What are Social Awareness and Social Thinking Skills?

By Dr. Randy Kulman on Wednesday, November 4, 2015
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What are Social Awareness and Social Thinking skills? Social Awareness and Social Thinking skills  – refers to a child’s ability to understand, make judgments about, and have impressions of the people around them and the social interactions they encounter.  This skill is executed through observation of one’s environment and often utilizes knowledge gained from previous social encounters. Social Awareness/Cognition is often expressed through eye contact, social gestures (e.g., waving, pointing, sharing, showing), facial expressions, and age-appropriate use of language in conversation.   Impaired Social Awareness/Cognition does not necessarily imply an overall delay in intellectual functioning, but rather can be a focal weakness in social functioning.

kids at mic

Significant deficits in Social Awareness and Social Thinking skills are seen in children with Autism Spectrum Disorders.  Other conditions associated with deficits in Social Awareness and Social Thinking skills include anxiety disorders, some intellectual disabilities, and ADHD.  These children are not easily able to interact with those around them in a typical way, although their social behaviors may appear more typical when they interact with small numbers of people or with very familiar people.  Sometimes, difficulties with Social Awareness and Social Thinking skills are paired with moderate to severe expressive and/or receptive language delays, especially in younger children. 

At school, children who struggle with Social Awareness and Social Thinking skills likely have trouble making and keeping friends, may not notice subtle social cues that other children notice (e.g., negative body language), and their behaviors and interactions may “stick out” as atypical in a group of socially capable children.  These children are less able to play and share with other children, may always prefer to play independently, and may not understand the emotions or social choices of other children.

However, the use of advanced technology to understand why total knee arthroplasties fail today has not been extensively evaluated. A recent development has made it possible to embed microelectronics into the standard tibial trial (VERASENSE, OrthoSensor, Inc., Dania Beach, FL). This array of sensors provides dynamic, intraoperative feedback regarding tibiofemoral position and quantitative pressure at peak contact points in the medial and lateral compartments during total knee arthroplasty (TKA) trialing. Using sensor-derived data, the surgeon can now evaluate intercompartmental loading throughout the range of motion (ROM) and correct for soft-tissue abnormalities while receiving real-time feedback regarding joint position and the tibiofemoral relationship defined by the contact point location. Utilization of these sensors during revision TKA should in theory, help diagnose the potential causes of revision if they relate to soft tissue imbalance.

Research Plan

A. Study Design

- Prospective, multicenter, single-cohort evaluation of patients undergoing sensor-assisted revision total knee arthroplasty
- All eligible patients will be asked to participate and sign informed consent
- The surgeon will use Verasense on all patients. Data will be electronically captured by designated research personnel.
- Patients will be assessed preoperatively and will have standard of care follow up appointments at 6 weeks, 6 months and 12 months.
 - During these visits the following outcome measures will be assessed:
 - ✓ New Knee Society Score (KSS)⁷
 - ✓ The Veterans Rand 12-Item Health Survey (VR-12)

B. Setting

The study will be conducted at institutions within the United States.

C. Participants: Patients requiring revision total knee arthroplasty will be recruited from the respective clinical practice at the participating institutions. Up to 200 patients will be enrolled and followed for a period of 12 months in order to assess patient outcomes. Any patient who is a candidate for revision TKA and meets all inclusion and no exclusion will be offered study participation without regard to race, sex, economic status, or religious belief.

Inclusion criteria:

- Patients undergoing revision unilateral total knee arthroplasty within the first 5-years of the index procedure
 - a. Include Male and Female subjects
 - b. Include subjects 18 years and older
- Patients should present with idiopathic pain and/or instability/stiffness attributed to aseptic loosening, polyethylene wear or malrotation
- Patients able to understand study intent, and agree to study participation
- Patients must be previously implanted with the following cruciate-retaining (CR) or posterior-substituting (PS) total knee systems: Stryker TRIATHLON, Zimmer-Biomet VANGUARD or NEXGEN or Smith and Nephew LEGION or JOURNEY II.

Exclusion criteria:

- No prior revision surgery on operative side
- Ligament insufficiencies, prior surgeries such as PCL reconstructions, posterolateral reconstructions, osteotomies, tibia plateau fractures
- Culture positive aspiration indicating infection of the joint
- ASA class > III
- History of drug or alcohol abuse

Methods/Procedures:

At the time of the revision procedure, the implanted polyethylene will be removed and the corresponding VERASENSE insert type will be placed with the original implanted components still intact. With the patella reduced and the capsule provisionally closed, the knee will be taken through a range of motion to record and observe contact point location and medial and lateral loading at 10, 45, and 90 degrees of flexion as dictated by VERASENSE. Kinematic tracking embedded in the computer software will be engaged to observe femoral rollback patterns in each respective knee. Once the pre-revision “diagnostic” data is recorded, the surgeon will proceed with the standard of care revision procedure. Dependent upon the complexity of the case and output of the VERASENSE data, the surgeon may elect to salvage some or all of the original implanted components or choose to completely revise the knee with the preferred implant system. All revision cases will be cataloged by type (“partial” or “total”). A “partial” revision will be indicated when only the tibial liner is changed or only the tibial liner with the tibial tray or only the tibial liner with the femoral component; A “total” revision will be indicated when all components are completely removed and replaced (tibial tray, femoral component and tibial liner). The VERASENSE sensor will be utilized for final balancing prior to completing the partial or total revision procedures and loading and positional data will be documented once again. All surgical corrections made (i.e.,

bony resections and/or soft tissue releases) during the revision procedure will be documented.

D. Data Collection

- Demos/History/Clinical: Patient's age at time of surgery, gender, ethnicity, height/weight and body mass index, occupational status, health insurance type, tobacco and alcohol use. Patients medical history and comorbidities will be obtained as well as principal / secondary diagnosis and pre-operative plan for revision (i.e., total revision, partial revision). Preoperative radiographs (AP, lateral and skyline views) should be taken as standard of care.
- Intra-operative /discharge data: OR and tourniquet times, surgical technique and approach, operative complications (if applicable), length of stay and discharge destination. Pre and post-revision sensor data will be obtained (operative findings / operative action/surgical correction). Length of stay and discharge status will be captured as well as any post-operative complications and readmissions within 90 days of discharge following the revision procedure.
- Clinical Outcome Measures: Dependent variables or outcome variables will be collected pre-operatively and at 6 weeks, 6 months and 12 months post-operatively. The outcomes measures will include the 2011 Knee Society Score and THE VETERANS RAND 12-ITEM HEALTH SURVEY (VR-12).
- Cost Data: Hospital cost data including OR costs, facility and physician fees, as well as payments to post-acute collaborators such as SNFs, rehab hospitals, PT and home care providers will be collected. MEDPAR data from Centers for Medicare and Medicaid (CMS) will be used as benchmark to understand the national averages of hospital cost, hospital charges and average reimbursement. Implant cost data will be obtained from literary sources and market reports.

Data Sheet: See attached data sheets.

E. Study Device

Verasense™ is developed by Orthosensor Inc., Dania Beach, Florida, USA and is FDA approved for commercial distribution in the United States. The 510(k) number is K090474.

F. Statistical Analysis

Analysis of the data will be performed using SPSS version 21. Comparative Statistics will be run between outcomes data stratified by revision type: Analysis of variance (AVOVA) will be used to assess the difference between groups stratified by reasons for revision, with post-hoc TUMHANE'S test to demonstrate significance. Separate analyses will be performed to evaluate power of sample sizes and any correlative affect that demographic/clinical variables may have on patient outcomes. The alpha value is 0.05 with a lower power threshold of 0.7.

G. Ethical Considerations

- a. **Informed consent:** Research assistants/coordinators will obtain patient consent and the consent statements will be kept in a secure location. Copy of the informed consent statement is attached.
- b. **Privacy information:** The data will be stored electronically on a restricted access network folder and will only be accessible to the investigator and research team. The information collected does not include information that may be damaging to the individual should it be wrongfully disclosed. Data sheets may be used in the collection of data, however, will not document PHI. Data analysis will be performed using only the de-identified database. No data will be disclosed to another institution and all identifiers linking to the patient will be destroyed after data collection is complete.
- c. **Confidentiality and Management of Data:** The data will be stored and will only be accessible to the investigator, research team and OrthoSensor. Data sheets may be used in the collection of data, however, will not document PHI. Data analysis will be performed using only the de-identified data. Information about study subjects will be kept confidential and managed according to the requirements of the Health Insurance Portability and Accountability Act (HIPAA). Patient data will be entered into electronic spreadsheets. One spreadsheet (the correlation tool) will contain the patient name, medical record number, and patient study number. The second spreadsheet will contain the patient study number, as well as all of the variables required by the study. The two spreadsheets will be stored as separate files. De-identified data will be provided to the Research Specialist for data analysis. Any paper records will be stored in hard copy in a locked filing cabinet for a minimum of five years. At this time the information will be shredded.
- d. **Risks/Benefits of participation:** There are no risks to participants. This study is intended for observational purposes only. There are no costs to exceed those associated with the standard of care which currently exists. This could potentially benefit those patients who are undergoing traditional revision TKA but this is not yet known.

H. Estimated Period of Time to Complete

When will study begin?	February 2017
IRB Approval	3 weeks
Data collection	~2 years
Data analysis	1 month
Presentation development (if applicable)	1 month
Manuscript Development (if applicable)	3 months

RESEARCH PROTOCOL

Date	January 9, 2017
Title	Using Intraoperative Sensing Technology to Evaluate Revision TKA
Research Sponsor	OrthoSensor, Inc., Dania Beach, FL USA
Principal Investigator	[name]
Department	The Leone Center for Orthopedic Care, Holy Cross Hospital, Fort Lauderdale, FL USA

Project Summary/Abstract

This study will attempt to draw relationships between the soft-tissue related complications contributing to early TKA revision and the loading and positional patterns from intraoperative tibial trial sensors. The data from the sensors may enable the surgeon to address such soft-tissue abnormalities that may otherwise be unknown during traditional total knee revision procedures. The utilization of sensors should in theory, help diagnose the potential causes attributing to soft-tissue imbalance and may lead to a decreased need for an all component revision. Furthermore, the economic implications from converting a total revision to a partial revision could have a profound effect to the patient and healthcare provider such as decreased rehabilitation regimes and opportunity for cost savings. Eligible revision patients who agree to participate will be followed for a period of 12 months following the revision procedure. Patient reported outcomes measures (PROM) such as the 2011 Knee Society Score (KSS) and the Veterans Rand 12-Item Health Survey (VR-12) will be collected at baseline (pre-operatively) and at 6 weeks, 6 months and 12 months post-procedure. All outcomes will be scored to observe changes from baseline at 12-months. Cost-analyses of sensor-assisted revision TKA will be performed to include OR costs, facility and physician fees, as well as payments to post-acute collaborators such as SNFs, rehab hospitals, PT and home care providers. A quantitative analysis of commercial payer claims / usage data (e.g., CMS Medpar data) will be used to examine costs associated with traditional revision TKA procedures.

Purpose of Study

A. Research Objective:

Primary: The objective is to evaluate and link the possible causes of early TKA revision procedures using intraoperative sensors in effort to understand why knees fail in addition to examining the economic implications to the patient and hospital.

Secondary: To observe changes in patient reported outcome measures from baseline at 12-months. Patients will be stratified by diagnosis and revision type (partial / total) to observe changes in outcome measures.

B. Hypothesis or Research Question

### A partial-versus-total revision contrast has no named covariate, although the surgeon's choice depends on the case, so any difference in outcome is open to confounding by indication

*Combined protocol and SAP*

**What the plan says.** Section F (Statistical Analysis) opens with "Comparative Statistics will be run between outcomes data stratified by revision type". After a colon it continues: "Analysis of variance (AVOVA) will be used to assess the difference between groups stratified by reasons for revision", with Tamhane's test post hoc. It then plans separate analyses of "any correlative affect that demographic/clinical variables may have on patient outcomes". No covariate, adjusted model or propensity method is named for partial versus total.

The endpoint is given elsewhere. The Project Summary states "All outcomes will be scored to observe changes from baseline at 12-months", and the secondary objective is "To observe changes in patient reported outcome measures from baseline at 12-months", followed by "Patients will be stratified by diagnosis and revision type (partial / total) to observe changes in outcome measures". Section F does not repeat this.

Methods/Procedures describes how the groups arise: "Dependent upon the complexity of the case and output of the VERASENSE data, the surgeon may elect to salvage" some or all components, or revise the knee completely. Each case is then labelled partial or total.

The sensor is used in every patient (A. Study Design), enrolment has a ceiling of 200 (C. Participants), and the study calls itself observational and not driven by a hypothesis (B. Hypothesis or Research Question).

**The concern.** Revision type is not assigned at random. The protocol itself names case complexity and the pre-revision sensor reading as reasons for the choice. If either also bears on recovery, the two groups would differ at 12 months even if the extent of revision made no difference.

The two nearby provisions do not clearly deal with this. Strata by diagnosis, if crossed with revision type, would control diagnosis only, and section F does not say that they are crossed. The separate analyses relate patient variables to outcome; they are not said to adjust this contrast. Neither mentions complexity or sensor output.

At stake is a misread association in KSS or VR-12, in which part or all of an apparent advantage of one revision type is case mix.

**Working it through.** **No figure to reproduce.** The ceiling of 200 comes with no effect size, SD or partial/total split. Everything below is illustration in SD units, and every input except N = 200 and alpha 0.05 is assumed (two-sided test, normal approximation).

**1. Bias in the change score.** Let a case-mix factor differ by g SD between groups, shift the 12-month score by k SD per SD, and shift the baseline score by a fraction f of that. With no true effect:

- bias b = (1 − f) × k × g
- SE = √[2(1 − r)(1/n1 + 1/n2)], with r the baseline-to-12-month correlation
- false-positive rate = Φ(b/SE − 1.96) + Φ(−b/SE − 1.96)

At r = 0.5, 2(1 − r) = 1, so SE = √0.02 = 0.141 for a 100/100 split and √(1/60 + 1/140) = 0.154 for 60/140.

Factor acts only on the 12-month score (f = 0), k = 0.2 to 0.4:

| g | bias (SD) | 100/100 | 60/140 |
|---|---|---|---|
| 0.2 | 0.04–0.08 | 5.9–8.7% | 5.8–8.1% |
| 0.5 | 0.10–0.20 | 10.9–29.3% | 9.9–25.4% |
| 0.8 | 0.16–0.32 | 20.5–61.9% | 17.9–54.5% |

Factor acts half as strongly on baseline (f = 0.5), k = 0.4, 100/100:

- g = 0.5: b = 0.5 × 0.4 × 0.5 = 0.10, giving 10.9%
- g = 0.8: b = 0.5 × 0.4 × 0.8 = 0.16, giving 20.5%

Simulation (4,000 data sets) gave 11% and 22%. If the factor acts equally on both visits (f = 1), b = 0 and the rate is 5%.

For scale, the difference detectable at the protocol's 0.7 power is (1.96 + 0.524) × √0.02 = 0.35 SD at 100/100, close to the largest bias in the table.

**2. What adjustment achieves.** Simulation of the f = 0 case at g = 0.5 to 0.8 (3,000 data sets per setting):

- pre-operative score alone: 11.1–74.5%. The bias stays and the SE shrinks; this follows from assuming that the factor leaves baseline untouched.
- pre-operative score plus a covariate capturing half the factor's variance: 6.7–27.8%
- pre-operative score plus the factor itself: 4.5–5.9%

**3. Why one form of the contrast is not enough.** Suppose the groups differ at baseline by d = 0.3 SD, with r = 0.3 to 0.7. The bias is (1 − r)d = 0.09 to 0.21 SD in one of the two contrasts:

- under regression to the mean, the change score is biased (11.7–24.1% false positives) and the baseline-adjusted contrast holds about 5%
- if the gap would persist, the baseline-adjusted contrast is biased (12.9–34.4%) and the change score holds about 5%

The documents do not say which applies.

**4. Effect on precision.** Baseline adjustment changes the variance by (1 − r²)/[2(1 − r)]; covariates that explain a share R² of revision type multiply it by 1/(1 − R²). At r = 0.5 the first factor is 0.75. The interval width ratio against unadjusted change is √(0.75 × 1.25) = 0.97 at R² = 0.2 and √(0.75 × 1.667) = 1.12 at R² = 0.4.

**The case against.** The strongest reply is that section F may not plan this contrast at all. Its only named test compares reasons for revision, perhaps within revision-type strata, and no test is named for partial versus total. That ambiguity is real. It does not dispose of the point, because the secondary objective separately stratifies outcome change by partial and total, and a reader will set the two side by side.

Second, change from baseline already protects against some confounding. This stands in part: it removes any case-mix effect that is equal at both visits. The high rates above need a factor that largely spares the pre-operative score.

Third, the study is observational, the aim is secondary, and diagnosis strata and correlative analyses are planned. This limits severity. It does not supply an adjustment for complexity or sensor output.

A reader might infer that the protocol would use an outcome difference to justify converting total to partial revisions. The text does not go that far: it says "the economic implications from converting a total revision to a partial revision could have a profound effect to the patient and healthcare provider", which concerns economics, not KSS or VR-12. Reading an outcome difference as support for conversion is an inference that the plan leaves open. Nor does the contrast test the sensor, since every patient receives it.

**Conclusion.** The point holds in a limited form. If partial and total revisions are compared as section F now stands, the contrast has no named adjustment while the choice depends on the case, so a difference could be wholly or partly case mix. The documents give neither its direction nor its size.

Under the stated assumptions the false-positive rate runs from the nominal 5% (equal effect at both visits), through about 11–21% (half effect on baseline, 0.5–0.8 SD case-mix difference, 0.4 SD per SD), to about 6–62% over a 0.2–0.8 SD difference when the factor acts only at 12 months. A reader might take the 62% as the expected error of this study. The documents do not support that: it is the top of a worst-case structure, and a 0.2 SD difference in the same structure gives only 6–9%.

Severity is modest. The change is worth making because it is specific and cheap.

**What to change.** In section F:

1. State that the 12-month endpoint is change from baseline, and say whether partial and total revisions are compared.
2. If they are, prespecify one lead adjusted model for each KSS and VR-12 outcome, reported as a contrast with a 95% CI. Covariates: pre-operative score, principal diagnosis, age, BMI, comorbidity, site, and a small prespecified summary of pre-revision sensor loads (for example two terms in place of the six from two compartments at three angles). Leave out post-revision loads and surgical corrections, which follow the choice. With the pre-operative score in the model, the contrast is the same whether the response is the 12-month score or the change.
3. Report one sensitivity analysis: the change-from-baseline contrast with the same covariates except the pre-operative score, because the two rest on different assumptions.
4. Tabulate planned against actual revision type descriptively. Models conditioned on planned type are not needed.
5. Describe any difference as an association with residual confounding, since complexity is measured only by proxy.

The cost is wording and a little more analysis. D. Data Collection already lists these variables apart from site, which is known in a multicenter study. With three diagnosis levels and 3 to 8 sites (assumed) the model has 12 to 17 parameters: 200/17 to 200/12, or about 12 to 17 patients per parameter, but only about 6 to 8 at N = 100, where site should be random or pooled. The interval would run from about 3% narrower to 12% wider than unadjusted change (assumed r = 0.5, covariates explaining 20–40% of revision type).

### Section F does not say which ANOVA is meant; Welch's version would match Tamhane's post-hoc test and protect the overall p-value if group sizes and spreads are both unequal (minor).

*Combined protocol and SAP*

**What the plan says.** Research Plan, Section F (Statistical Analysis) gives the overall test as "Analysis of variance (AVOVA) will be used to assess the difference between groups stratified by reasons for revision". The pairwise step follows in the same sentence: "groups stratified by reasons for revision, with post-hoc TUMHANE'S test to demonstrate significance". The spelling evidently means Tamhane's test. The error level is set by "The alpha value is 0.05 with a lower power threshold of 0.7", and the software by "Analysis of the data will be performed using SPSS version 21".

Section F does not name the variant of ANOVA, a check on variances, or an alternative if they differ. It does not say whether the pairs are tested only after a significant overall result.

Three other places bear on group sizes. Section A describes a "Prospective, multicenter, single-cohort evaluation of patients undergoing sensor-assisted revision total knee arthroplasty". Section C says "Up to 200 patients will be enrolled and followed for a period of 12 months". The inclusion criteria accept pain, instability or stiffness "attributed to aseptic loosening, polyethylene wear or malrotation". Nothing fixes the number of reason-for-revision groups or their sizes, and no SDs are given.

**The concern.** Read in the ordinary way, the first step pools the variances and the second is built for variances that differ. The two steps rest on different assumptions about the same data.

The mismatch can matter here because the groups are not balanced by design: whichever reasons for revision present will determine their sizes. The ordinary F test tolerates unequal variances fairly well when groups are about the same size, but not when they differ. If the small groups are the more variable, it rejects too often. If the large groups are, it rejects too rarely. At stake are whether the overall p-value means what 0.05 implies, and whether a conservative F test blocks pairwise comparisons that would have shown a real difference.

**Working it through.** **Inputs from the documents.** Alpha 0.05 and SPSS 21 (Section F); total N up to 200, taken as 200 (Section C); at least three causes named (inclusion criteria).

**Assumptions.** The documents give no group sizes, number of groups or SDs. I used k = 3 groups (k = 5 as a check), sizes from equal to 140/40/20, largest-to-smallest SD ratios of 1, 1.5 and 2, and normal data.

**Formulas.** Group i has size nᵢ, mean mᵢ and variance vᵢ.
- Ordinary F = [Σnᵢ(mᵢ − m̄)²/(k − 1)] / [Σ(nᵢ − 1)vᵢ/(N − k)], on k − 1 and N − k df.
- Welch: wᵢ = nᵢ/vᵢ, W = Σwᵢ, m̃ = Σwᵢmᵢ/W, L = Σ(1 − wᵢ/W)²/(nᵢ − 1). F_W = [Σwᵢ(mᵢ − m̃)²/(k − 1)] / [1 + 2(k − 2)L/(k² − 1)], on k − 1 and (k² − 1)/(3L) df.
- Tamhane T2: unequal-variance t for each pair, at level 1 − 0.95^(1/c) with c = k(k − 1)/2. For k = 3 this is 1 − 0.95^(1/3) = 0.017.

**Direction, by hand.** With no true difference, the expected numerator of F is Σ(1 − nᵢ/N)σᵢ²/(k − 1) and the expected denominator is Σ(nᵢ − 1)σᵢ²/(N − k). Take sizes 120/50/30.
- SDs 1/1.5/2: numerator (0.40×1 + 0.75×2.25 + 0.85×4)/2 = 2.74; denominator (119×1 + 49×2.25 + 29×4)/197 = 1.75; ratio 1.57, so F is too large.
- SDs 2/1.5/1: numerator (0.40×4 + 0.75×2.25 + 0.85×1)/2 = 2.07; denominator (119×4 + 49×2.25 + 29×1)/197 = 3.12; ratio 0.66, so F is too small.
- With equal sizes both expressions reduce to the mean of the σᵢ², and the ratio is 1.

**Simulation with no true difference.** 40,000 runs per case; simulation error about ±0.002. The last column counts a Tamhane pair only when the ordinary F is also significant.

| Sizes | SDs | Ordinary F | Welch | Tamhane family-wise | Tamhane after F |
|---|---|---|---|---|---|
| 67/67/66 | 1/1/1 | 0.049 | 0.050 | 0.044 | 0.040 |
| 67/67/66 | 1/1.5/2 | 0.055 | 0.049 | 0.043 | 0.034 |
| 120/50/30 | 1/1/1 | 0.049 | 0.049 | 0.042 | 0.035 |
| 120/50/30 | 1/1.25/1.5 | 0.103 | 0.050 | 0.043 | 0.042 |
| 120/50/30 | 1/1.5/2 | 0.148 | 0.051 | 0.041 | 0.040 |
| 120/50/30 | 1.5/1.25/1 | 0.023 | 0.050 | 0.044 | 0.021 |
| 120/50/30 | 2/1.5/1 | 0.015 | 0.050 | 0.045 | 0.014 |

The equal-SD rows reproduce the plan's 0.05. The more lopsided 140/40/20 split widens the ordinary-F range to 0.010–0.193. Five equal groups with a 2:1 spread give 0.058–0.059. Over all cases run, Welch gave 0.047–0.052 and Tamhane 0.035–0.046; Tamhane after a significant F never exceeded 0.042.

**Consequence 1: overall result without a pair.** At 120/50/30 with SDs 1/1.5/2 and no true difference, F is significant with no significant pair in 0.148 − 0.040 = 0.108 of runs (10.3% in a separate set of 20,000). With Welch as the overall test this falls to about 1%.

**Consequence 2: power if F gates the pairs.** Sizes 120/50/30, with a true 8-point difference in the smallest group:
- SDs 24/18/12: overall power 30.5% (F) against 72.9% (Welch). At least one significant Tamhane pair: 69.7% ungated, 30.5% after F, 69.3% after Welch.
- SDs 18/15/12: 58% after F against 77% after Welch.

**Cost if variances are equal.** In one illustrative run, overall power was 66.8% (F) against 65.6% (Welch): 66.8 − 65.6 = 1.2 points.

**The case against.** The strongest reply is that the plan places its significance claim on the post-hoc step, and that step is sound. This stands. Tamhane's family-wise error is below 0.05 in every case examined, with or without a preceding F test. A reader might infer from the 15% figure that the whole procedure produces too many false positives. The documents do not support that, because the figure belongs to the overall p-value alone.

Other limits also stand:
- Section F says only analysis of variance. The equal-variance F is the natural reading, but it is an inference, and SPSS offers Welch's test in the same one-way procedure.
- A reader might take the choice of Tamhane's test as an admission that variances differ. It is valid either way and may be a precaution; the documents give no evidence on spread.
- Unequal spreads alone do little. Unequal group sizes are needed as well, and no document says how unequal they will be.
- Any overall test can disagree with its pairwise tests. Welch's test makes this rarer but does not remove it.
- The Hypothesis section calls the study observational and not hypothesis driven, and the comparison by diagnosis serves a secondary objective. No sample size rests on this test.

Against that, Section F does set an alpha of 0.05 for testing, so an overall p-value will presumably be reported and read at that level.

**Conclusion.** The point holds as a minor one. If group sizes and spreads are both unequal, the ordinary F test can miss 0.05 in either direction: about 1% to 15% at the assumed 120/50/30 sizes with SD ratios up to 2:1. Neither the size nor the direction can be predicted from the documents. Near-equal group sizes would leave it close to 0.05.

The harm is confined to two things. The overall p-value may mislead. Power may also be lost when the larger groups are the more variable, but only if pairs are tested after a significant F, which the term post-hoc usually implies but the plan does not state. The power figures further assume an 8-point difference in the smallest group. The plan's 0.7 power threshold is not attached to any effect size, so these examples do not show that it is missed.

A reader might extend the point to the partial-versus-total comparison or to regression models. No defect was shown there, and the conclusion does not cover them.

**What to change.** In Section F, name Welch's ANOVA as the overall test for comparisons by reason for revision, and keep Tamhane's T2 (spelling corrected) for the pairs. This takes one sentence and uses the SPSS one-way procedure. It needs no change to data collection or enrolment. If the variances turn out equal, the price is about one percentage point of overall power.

At home, children who struggle with Social Awareness and Social Thinking skills may avoid eye contact, may appear as they are not listening or are frequently “checked out” from the social interactions of family members.  Parents and siblings may not feel like it is difficult to make a social connection, or to emotionally engage, this child. Across all environments, these children may have difficulty following instructions and social norms (e.g., initiating a conversation), may easily become frustrated or withdrawn, and often need support from an adult to complete social tasks that other children do spontaneously (e.g., share an item with another child, or ask another child a question).  

Social Awareness and Social Thinking skills are identified in a number of theories.These skills have recently been reexamined by Russell Barkley in his new book, Executive Functions. Social thinking skills have also been identified by Lezak (1995) as a means to participate in “socially responsible…conduct.”

Neuropsychological assessment of social awareness skills is seen on measures such as the Affect Recognition Test of the NEPSY-II, the Thematic Apperception Test, and the Roberts Apperception Test. Metacognition is measured in tests such as the D-Kefs Sorting, 20 Questions, and Proverb subtests.

The Executive Skills Questionnaire has a scale that measures  social thinking, perspective taking, and the capacity to recognize other people’s feelings and behaviors. The Brown ADD Scales have a monitoring and self-regulating action scale that taps into both impulsivity and the capacity to control one’s actions. The Barkley Deficits in Executive Functioning Scale has the self motivation scale that reflects self-determination and, to some degree, social comprehension.

Check out these resources to learn more about Social Awareness and Social Thinking skills.

LearningWorks for Kids: The premier resource for executive function information, offering a detailed explanation of social thinking, tips for parents, and activities to improve this skill.

Everyday Health Network: Author provides five tips to help children, specifically those with ADD/ADHD, successfully develop their social skills.


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